How often do we long for courage, abundance, and power? Yet when we see others who have one or all of these are they truly happy or admirable?
The other day I saw a show about the motocross phenomenon Travis Pastrana. He is truly fearless on the track. The move he is known for is scissor-kicking his legs back during a jump while holding the handle bars with one hand and the rear fender with the other. Travis is also the first biker to complete a double backflip in competition. He has won every competition imaginable. He has broken bones I have never heard of and still returns to the track to try even more outrageous and dangerous stunts. People worship his apparent fearlessness. But in the evening, he is plagued by night terrors. He sees visions and screams in his sleep almost every night since he was 11 years old. Some psychologists say it is due to “repressed fear.”
We all know of people who may have abundance but no moderation. My husband and I debated over who was a better example of this lesson. Is Paris Hilton the best example? She is a woman who has an exorbitant amount of cash at her disposal and buys everything she wants. She buys friends and buys her way into celebrity. But can she purchase self-worth and the true respect of others? Or is the best example Donald Trump? The Don has been able to amass amazing amounts of money over the years, but I do not believe he has ever had true wealth. His desire and greed overcome any moderation. There is no satisfaction in what he owns for there is always the next conquest. When is enough enough? Can there be enjoyment in what he has since it is purchased for show and not to please his essential self?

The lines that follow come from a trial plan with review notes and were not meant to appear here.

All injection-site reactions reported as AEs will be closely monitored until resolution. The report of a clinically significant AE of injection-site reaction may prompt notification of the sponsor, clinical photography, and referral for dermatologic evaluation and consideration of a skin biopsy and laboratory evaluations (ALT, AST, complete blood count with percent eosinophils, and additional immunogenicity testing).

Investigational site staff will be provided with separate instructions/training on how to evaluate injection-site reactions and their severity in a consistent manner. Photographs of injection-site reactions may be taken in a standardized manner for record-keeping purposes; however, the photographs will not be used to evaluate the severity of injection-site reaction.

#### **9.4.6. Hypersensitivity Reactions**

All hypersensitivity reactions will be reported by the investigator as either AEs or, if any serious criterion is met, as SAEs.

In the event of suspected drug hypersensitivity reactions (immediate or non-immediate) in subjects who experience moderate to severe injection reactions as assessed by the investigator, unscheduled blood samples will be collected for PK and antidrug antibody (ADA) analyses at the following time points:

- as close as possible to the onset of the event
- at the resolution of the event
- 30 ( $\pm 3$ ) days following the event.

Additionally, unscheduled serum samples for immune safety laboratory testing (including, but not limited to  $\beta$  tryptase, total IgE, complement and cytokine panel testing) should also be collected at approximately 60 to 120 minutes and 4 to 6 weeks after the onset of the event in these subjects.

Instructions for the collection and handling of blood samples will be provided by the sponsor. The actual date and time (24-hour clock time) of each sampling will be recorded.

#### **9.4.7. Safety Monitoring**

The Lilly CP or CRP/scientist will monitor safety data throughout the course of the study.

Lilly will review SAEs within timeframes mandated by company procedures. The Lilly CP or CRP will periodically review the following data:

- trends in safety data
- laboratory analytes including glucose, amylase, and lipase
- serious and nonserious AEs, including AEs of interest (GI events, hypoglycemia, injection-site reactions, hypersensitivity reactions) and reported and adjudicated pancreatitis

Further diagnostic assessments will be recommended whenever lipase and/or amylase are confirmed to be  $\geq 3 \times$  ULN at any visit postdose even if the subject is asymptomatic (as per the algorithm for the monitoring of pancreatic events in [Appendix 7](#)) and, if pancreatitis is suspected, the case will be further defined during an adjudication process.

Unfortunately in the political arena there are a plethora of individuals who rise up but have no humility. Rod Blagojevich immediately pops into mind for this Illinoisan. We have all heard about his antics leading up to and during his impeachment. But did you also know that he actually used to grab stranger’s mobile phones and say, “Hi, this is the governor”? Being elected does not make one noble. Serving others makes one noble. The position does not bestow power and esteem. Humility and servitude endear the populous who then allow one to rise.
Are these people truly “doomed” as Lao Tzu says? The word doomed is very strong and fatalistic, but is it the right word? Can one truly have joy without love, enjoyment without moderation and prominence without humility? Are we only living half a life if we focus on the flashy forceful aspects of abundance, stature, and fearlessness and we do not recognize the quiet power of love, moderation, and humility? Are we doomed to a life half lived if we are not rooted in these three treasures?
In high school, I remember a time my freshman year when a friend was being bullied. Without thought, I protected my friend. It was an act of love. It was not an act of force or a death wish like Travis or a desire for prominence. The love for my friend fortified my nerves and removed my fear.
Share with us a time when you felt the power of using one of these simple treasures. Or tell us about some examples of individuals who are truly living these treasures and therefore experiencing all the beauty and joy of life.